From Croatia, Viktorija, student of Pedagogy at the University of Zagreb is on her way to her third WYD since having participated in the events in Cologne and Sydney. "WYD in Madrid is special for me, because it will be the first time I will be participating as a volunteer," declared Viktoija proudly. Viktorija promotes, together with three other administrators, the Croatian page, and presents to her compatriots WYD's website in Croatian. Viktorija stresses that "this page is a meeting place in which Croatian youth can resolve the doubts that they may have or reunite and exchange their experiences."
Ai Hongo is "young at heart," like she says. At 44 years old, she breaks the mold of the typical administrators of the Facebook pages, young and students. Combining the attention of her house and her family with the administration of the page in Japanese, she was the one who realized the necessity of having a page in her own language after finding that WYD had no website available in Japanese. Ai believes that, as well as the Facebook page in Japanese, "videos are the best manner to promote WYD, because they show in the best possible way what a day in WYD is like."
From the tiny island of Malta, Mariam de Giorgio has been taking advantage of the summer to make some money for her trip to Madrid next year, as well as administering the Facebook page of WYD in Maltese. She affirmed enthusiastically that "I have the feeling that this is going to be one of the most unforgettable WYDs ever." Not only because of the event, if not because I will have the opportunity to meet in person with various friends that I have made through the social networks."
With Vinh, Viktorija, Ai, and Mariam, we can learn how to say "xin chao," bok svima," "konnici wa," and "insellimlek", that is nothing more than "hello" in Vietnamese, Croatian, Japanese, and Maltese.
St. Stephen of Hungary
FIRST KING AND PATRON SAINT OF HUNGARY
Information: Feast Day: August 16
Born: 975, Hungary
Died: August 15, 1038, Esztergom or Székesfehérvár, Kingdom of Hungary
Canonized: August 20, 1083, Esztergom, Hungary by Pope Gregory VII
Major Shrine: Saint Stephen's Basilica in Budapest, Hungary
Patron of: Hungary
First King of Hungary, b. at Gran, 975; d. 15 August, 1038.
He was a son of the Hungarian chief Géza and was baptized, together with his father, by Archbishop St. Adalbert of Prague in 985, on which occasion he changed his heathen name Vaik (Vojk) into Stephen. In 995 he married Gisela, a sister of Duke Henry of Bavaria, the future Emperor St. Henry II, and in 997 succeeded to the throne of Hungary. In order to make Hungary a Christian nation and to establish himself more firmly as ruler, he sent Abbot Astricus to Rome to petition Pope Sylvester II for the royal dignity and the power to establish episcopal sees. The pope acceded to his wishes and, in addition, presented him with a royal crown with which he was crowned at Gran on 17 August, 1001 (see HUNGARY.--History). He founded a monastery in Jerusalem and hospices for pilgrims at Rome, Ravenna, and Constantinople. He was a personal friend of St. Bruno of Querfurt and corresponded with Abbot St. Odilo of Cluny.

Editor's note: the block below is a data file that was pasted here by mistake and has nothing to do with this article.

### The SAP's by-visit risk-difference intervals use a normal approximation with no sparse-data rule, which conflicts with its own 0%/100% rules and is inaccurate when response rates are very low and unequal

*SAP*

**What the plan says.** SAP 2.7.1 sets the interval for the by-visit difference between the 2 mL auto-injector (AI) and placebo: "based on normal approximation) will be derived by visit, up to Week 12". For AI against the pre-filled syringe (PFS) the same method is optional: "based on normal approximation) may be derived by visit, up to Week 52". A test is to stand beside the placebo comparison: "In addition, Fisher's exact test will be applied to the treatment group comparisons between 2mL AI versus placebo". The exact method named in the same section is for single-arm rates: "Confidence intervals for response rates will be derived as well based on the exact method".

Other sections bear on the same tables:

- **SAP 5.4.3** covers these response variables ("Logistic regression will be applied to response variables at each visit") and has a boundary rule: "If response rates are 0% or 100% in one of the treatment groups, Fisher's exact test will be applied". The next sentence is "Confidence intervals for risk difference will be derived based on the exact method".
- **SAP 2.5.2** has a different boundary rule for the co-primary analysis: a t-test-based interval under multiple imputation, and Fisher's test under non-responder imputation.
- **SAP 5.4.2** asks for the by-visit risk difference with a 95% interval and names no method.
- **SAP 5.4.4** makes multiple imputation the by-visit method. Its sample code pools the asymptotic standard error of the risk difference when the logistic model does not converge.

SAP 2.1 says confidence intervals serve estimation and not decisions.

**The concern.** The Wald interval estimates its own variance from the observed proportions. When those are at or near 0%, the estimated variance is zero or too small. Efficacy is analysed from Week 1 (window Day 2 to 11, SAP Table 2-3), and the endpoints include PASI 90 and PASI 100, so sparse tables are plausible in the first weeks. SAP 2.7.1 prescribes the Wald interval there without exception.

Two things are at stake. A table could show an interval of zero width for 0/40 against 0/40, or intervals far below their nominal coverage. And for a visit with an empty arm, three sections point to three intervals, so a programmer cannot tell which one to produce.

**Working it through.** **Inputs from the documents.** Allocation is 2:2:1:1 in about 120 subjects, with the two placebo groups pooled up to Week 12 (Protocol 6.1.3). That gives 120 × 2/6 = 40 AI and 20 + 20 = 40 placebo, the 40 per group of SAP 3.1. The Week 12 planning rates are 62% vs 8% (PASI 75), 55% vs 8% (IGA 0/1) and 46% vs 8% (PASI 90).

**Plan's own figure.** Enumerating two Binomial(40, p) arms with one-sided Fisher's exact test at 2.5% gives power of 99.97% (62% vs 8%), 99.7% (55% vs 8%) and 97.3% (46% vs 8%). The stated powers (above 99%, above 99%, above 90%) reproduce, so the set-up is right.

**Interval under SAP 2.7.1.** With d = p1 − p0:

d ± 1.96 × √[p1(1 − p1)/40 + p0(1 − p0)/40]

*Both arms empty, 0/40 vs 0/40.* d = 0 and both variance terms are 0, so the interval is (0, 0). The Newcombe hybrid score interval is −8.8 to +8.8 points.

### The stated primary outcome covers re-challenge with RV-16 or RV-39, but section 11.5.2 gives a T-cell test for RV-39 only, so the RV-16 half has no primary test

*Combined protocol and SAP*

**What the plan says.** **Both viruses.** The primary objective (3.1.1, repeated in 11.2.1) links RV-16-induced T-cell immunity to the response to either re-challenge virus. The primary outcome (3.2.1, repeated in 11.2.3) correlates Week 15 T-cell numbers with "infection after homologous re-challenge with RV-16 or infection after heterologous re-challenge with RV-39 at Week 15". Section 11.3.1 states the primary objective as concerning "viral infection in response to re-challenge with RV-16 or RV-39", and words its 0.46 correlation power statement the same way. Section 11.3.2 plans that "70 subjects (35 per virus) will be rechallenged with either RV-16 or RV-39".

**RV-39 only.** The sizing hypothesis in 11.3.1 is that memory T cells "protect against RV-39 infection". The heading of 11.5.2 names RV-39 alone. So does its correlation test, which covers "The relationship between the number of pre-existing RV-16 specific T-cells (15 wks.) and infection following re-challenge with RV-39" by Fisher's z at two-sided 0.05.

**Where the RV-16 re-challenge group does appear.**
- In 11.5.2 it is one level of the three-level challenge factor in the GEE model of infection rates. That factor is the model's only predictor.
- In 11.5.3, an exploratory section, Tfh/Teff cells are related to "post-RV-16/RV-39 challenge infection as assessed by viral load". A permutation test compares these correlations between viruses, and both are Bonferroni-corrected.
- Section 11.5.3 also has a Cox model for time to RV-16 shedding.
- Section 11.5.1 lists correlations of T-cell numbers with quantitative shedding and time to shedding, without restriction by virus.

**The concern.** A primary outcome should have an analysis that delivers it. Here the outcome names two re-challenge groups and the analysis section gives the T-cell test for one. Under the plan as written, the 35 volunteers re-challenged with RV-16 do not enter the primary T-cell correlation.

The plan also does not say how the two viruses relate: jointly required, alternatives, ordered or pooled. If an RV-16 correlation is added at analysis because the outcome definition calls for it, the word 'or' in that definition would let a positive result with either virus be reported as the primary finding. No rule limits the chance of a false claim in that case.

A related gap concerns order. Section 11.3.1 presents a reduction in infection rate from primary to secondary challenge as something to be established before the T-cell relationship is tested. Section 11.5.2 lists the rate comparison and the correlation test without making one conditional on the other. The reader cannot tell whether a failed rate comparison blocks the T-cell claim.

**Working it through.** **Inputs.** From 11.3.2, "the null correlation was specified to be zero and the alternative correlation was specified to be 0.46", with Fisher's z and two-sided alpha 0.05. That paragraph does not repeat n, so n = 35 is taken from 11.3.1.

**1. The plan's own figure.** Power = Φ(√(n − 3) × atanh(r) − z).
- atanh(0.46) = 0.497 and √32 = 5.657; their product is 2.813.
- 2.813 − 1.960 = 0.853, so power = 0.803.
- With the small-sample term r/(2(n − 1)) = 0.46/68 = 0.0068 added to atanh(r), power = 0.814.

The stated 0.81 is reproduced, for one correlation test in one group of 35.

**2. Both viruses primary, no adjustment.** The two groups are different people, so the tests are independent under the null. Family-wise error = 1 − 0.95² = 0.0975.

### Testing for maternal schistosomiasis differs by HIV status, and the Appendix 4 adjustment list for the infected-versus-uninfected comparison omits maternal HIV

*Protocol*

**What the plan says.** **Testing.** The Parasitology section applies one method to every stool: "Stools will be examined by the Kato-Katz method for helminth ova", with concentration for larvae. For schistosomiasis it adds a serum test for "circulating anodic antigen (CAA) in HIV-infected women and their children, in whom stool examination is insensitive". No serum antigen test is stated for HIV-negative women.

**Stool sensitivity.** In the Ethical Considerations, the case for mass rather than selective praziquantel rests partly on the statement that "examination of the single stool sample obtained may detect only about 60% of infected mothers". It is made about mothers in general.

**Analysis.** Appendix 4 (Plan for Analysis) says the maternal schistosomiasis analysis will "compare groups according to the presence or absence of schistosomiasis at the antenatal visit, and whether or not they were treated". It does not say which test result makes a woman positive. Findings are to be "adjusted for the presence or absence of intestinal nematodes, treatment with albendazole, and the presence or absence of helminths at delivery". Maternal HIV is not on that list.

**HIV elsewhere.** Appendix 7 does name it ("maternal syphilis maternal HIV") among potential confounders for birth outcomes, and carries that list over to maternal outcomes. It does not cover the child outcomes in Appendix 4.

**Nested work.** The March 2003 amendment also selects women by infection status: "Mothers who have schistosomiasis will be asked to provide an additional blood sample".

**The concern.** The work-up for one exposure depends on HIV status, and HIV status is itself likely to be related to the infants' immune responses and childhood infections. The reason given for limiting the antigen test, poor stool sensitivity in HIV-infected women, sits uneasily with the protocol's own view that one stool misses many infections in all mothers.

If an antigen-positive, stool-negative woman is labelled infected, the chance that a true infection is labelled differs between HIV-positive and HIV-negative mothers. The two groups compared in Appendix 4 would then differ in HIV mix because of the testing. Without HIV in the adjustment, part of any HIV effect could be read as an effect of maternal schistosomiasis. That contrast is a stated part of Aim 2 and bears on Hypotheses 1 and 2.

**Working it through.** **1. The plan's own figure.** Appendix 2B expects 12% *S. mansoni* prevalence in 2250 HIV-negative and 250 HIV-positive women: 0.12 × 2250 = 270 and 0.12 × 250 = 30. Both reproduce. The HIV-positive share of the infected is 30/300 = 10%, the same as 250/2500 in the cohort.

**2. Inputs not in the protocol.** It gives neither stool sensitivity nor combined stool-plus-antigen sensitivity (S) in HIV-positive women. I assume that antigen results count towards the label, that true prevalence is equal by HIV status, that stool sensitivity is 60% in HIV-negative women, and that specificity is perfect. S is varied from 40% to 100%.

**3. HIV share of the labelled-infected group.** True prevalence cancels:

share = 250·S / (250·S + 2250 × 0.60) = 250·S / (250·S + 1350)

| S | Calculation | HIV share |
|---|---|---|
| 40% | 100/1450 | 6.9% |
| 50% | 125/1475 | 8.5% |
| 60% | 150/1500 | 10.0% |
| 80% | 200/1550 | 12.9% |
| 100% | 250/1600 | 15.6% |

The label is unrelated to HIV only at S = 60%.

The last years of his life were embittered by sickness and family troubles. When on 2 September, 1031, his only son, St. Emeric, lost his life on a bear hunt, his cherished hope of transferring the reins of government into the hands of a pious Christian prince were shattered. During his lifetime a quarrel arose among his various nephews concerning the right of succession, and some of them even took part in a conspiracy against his life. He was buried beside his son at Stuhlweissenburg, and both were canonized together in 1083. His feast is on 2 September, but in Hungary his chief festival is observed on 20 August, the day on which his relics were transferred to Buda. His incorrupt right hand is treasured as the most sacred relic in Hungary.
Matthew 19: 16 - 22
16 And behold, one came up to him, saying, "Teacher, what good deed must I do, to have eternal life?"
17 And he said to him, "Why do you ask me about what is good? One there is who is good. If you would enter life, keep the commandments."
18 He said to him, "Which?" And Jesus said, "You shall not kill, You shall not commit adultery, You shall not steal, You shall not bear false witness,
19 Honor your father and mother, and, You shall love your neighbor as yourself."
20 The young man said to him, "All these I have observed; what do I still lack?"
21 Jesus said to him, "If you would be perfect, go, sell what you possess and give to the poor, and you will have treasure in heaven; and come, follow me."
22 When the young man heard this he went away sorrowful; for he had great possessions.